The late Lothario Alan Clark used to have a bit of a political thing about David Owen, the former Labour Foreign Secretary who famously quit his party as one of the “gang of four” who set up the Social Democratic Party (SDP).
It was the Tory MP’s firm belief that Dr Owen would have made an excellent leader of the Tory Party. Never mind that Dr Owen did not share Mr Clark’s often highly questionable hard-right views. It was simply that the famously indiscreet diarist liked the cut of Dr Owen’s jib. “Policies don’t matter, it’s all about personalities,” was Mr Clark’s view.
The roguish Tory’s mutterings in praise of Dr Owen became so loud that the SDP politician felt compelled to make a public statement on the matter.
Having left Labour to form the SDP, Dr Owen made it known that his political promiscuity did not extend to joining the Conservative Party.
As someone whose infidelities in his not-so-private life were legendary, perhaps Mr Clark’s grasp of the concept of loyalty was not all it could have been.
Three decades after Mr Clark was urging Dr Owen to “cross the floor” to the Tories, the question of loyalty – political loyalty at least – has become a major talking point.
The reason being that a new political party – complete with £50 million funding – has been created with the hope of straining traditional party loyalties to breaking point.
The cash comes from a group of philanthropists and donors led by the former Labour benefactor Simon Franks, the multi-millionaire founder of LoveFilm.
Fed up with the tribal nature of politics, they want to “break the Westminster mould” by forming a new centrist party to shake things up. In a political system that has been dominated by two parties for almost all of its existence, the challenges faced by this new enterprise are considerable.
Anyone wanting to learn about the difficulties of challenging the Conservative and Labour stranglehold on the Houses of Parliament could do worse than have a word with Dr (now Lord) Owen. Despite enormous hopes and high expectations, his SDP eventually slid into obscurity. But despite the barriers faced by new political projects, there are good reasons for the people behind Mr Franks’ venture to be more positive.
The political earthquakes that have shaken the UK in recent years – in particular the Brexit vote – mean that we are in fertile territory when it comes to giving the age-old system a kick in the pants.
The new – and as yet unnamed – political venture has been greeted with derision from old Labour-types, who see it as a plaything for the rich elite. But its founders clearly see a sizeable gap in the market.
It is a gap down the middle that has been created by the shift in the Labour Party to the left under Jeremy Corbyn and John McDonnell and a Conservative Party enthralled to their Eurosceptic wing and the likes of Jacob Rees-Mogg.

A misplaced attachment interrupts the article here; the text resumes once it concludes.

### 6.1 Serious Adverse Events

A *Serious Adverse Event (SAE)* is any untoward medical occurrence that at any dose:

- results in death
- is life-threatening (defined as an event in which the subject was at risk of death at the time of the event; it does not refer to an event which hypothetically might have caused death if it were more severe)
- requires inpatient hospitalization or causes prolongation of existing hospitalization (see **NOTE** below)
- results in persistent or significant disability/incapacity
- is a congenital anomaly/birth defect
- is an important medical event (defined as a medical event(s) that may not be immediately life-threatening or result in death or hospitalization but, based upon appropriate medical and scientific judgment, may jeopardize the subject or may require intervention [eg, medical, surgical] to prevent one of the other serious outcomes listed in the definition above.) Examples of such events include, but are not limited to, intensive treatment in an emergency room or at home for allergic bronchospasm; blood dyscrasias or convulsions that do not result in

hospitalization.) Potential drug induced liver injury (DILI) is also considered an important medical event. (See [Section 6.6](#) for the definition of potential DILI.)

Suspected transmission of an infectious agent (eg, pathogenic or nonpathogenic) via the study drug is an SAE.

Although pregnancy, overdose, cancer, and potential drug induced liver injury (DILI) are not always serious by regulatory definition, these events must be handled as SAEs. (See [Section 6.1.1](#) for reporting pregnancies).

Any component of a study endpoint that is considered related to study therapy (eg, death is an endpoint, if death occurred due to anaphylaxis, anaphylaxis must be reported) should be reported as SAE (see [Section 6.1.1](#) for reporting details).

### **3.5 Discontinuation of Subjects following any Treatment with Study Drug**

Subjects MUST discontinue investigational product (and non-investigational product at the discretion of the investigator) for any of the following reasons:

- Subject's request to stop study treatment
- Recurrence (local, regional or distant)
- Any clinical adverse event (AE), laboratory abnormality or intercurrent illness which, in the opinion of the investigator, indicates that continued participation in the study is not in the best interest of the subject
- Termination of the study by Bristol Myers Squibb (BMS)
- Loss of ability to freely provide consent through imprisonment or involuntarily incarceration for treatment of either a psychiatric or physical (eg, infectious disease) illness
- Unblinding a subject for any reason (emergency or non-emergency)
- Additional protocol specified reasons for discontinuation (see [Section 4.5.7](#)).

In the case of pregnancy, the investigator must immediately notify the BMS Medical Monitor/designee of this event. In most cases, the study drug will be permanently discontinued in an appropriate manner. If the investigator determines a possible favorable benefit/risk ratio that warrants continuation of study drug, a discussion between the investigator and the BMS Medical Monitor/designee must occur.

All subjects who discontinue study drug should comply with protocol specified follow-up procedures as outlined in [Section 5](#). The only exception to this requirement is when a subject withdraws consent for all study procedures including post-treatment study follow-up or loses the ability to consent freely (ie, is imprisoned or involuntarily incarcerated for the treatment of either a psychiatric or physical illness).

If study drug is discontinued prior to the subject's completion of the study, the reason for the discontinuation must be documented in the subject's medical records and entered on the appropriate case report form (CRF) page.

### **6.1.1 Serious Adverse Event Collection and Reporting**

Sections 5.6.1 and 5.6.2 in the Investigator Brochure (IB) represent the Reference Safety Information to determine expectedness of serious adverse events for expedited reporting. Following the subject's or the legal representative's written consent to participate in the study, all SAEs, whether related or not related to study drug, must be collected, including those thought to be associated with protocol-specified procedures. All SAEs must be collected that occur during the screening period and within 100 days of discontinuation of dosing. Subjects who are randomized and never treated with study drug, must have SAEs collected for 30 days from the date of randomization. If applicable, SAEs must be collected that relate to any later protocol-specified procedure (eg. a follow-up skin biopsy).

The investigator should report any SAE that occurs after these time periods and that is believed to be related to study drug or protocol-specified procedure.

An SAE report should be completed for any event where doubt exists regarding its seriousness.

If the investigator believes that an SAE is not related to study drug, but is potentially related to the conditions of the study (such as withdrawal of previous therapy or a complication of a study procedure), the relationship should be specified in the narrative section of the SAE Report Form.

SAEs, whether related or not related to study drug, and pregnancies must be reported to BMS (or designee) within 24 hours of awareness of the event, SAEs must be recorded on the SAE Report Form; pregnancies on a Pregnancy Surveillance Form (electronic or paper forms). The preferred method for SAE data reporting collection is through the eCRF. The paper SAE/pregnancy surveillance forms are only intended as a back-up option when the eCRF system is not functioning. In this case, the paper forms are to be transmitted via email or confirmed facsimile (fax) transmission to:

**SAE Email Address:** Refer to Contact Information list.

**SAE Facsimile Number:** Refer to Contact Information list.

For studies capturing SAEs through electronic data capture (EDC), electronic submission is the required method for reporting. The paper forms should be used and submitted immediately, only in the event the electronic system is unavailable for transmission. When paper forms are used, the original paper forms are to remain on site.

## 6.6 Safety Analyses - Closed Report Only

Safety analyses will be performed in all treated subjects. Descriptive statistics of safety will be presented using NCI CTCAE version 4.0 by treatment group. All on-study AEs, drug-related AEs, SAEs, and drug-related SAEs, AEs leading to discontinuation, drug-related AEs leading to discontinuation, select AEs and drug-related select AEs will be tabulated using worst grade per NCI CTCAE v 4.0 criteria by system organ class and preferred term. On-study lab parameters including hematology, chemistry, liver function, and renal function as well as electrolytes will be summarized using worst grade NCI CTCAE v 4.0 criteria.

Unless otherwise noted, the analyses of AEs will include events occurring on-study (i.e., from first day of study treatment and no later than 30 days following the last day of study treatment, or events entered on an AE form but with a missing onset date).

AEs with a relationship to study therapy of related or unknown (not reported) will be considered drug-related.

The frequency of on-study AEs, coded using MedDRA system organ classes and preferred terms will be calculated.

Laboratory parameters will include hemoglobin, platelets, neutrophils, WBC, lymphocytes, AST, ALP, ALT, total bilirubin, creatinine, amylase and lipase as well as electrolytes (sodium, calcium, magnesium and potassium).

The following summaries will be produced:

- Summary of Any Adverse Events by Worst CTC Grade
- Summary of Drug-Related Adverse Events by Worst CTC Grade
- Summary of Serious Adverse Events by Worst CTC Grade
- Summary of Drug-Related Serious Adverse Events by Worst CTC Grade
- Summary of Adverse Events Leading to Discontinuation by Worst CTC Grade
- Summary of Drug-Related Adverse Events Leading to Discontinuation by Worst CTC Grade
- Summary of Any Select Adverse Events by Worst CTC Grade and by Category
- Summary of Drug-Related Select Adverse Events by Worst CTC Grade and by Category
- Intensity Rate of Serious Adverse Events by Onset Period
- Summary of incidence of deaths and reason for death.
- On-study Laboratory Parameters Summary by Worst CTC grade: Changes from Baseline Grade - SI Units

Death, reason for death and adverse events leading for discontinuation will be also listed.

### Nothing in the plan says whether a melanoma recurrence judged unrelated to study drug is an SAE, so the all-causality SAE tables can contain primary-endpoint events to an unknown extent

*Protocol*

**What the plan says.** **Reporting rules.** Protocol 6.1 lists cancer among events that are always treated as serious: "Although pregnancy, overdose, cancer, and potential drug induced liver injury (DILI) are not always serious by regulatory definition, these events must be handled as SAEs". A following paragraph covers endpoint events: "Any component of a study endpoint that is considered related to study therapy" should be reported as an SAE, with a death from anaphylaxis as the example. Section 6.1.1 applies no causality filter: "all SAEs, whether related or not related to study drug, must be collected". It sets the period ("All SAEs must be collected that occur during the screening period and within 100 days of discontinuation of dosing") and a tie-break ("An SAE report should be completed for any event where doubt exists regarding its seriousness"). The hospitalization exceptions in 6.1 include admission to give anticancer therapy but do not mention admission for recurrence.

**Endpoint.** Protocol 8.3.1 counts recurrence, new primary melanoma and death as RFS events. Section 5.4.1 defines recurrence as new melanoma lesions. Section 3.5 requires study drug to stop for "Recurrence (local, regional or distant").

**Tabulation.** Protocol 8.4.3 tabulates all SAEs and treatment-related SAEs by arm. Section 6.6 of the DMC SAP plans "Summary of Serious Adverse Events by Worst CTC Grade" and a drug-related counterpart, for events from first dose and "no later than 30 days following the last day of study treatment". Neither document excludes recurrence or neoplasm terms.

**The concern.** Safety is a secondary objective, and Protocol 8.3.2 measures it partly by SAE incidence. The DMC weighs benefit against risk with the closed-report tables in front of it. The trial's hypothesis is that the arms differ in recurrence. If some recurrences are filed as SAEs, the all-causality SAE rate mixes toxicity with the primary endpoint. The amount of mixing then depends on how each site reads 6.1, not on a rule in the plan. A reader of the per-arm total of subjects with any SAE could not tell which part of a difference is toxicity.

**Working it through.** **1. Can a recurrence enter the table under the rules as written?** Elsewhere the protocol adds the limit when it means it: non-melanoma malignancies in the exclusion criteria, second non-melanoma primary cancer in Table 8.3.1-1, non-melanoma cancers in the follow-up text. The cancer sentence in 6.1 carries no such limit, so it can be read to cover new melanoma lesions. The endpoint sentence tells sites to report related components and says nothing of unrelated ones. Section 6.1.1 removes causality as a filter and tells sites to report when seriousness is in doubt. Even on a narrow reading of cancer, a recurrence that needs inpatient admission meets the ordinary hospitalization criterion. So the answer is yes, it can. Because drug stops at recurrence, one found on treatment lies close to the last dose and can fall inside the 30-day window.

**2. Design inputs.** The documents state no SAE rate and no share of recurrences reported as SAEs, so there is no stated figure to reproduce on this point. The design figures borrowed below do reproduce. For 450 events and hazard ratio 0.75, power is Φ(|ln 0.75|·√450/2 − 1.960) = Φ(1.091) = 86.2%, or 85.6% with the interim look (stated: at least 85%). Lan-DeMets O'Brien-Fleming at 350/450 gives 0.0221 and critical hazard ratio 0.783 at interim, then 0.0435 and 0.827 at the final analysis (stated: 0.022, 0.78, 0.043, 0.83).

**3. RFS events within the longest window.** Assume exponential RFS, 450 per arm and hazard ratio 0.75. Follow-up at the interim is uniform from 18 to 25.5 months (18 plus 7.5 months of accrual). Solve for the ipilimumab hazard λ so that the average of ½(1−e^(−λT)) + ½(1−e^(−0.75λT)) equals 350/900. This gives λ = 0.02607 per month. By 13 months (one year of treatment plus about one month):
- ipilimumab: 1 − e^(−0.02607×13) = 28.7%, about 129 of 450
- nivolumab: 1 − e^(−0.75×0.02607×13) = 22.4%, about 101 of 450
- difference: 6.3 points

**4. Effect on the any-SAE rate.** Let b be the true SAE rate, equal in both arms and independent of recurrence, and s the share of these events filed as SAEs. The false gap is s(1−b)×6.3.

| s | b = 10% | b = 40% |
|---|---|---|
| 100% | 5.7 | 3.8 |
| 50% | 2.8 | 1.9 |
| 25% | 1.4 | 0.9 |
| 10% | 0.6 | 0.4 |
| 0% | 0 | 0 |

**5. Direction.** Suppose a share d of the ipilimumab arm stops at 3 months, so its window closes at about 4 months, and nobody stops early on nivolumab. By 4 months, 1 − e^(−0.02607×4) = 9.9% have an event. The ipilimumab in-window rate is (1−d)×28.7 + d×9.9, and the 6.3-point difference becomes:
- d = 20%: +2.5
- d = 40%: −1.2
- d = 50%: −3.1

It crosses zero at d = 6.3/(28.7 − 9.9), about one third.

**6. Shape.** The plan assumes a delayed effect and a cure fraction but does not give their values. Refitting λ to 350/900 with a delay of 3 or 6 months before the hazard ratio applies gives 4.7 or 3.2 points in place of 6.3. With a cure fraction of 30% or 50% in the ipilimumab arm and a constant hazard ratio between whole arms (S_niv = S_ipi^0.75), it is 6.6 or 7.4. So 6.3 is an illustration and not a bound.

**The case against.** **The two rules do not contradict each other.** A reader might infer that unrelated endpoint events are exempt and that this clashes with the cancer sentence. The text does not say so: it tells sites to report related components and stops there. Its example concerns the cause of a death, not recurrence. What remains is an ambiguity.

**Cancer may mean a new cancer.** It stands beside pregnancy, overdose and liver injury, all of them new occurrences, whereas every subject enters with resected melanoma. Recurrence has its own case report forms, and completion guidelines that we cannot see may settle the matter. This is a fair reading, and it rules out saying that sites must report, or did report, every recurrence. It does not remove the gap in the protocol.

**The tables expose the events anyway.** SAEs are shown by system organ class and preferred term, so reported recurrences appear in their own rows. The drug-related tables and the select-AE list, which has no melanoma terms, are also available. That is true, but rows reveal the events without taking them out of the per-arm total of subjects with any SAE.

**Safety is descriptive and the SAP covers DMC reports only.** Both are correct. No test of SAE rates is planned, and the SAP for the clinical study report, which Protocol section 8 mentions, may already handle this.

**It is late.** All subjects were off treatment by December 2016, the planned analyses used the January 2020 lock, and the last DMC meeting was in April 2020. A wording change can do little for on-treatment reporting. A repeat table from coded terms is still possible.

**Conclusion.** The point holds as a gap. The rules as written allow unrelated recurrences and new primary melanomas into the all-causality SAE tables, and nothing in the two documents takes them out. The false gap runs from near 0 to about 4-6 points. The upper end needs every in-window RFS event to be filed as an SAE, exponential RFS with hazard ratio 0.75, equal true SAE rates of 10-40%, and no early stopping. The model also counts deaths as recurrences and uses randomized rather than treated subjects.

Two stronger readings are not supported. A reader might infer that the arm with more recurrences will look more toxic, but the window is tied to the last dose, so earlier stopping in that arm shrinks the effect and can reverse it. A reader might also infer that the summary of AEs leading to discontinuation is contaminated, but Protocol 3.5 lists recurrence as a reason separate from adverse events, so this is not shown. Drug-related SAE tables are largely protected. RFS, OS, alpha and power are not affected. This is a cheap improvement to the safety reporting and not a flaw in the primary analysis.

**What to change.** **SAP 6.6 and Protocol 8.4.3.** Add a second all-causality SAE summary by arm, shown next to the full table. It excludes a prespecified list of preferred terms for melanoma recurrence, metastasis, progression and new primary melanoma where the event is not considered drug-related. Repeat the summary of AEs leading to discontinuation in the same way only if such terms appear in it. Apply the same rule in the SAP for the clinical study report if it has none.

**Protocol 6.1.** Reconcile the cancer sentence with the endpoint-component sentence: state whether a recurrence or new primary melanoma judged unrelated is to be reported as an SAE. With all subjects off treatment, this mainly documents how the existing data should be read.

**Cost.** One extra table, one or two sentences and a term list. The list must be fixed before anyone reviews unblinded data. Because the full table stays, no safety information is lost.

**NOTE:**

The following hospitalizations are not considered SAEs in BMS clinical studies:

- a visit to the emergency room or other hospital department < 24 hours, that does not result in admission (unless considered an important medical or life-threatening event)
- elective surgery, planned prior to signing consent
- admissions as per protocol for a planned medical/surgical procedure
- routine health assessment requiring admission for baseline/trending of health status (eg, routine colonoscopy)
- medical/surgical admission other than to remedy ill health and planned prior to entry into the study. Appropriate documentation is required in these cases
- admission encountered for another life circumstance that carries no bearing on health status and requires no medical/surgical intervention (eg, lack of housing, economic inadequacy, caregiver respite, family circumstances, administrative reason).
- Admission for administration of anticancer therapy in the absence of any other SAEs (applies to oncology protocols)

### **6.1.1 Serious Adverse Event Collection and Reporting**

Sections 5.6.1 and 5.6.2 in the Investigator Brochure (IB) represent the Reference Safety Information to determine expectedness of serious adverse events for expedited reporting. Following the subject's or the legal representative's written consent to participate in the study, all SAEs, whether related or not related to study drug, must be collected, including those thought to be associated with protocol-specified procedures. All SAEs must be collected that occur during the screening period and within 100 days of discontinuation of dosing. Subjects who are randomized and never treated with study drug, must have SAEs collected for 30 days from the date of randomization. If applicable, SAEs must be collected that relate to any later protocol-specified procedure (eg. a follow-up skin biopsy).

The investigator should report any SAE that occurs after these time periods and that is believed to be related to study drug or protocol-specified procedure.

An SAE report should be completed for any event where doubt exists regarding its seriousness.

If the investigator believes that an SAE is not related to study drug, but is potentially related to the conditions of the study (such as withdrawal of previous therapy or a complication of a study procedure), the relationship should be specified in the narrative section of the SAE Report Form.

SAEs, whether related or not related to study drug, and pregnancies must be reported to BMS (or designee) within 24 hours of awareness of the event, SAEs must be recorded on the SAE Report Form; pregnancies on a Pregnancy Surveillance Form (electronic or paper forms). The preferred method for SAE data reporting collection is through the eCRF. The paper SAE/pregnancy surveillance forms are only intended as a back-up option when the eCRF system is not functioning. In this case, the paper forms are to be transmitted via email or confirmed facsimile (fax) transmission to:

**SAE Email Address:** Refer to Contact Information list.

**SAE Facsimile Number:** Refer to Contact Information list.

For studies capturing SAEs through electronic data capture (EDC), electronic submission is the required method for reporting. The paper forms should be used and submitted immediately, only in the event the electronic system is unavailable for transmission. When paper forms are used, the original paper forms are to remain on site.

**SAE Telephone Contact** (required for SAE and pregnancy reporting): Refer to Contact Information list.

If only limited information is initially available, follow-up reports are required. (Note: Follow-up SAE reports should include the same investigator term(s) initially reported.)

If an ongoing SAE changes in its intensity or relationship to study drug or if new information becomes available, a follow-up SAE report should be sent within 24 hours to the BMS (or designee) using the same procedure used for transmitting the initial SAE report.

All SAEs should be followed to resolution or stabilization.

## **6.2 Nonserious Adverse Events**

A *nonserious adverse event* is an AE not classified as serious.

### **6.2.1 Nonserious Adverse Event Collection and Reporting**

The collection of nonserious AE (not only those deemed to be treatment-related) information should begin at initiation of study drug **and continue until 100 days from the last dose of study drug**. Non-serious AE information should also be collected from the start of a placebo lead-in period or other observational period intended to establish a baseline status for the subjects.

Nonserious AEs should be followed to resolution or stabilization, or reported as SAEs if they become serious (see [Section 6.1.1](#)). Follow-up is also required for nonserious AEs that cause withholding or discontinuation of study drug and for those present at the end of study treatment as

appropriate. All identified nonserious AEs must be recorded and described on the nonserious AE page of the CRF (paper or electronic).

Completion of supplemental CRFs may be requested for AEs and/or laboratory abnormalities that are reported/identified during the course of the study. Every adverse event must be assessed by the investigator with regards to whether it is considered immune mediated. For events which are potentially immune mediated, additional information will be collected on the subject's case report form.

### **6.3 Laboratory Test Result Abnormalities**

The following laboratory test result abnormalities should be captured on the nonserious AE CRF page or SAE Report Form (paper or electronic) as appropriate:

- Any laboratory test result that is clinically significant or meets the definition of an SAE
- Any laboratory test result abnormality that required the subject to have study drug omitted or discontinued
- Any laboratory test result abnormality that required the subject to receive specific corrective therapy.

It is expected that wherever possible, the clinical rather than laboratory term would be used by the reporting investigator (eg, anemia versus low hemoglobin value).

The move to the extremes has left many centre-ground voters feeling disenfranchised. While Labour members and politicians, in particular, are feeling disaffected.
That feeling has been exacerbated by the party’s problem with anti-semitism, dismay at Mr Corbyn’s reaction to the Salisbury poisoning and the Labour leadership’s approach to Brexit. Moderate and disillusioned Labourites are already doing the maths. Playing a game of fantasy politics, they reckon that there could between 70 and 100 Labour MPs who could be persuaded to desert Mr Corbyn and leap to the new party. They could be joined by the 12 Lib Dem MPs, who would welcome the new faces in the centre ground because their brand is still struggling to shrug off the damage caused by going into coalition with the Tories.
Then there could be up to 18 Tory Europhiles, like Ken Clarke and Anna Soubry, who might be attracted to the new party’s hope of re-establishing the UK’s relationship with the European Union or to secure at least a very soft Brexit.
Leaping into bed with the Tories may have been taboo for any self-respecting Labour politician in the past. But these are strange times. Nowadays, it is not unreasonable to think that politicians like the Labour moderates Yvette Cooper and Chuka Umanna have more in common with Mr Clarke and Ms Soubry than they do with Mr Corbyn and Mr McDonnell. Of course there would be substantial barriers to be overcome. As the former Labour adviser Ayesha Hazarika argued elegantly in these pages yesterday, the first-past-the-post electoral system stands in the way of any new political enterprise making progress. In 1983, Dr Owen’s SDP/Liberal Alliance polled 25.4 per cent of the vote (just behind Labour) but only took 23 seats. On the plus side this would be an enterprise with multi-million-pound war chest. If it could attract 100 MPs, it would become the third largest party, would get a question at Prime Minister’s Questions plus the substantial short-money payments to which opposition parties are entitled.
Should characters like Mr Clarke, Ms Soubry, Ms Cooper, Mr Umanna and Vince Cable display some political promiscuity and choose to get involved, they might have the force of personality to overcome deeply entrenched tribal loyalties. Granted, the challenges ahead are substantial. Breaking the mould will be far from easy. But somehow one can’t help feeling that if there is to be a new centrist movement, it is now or never.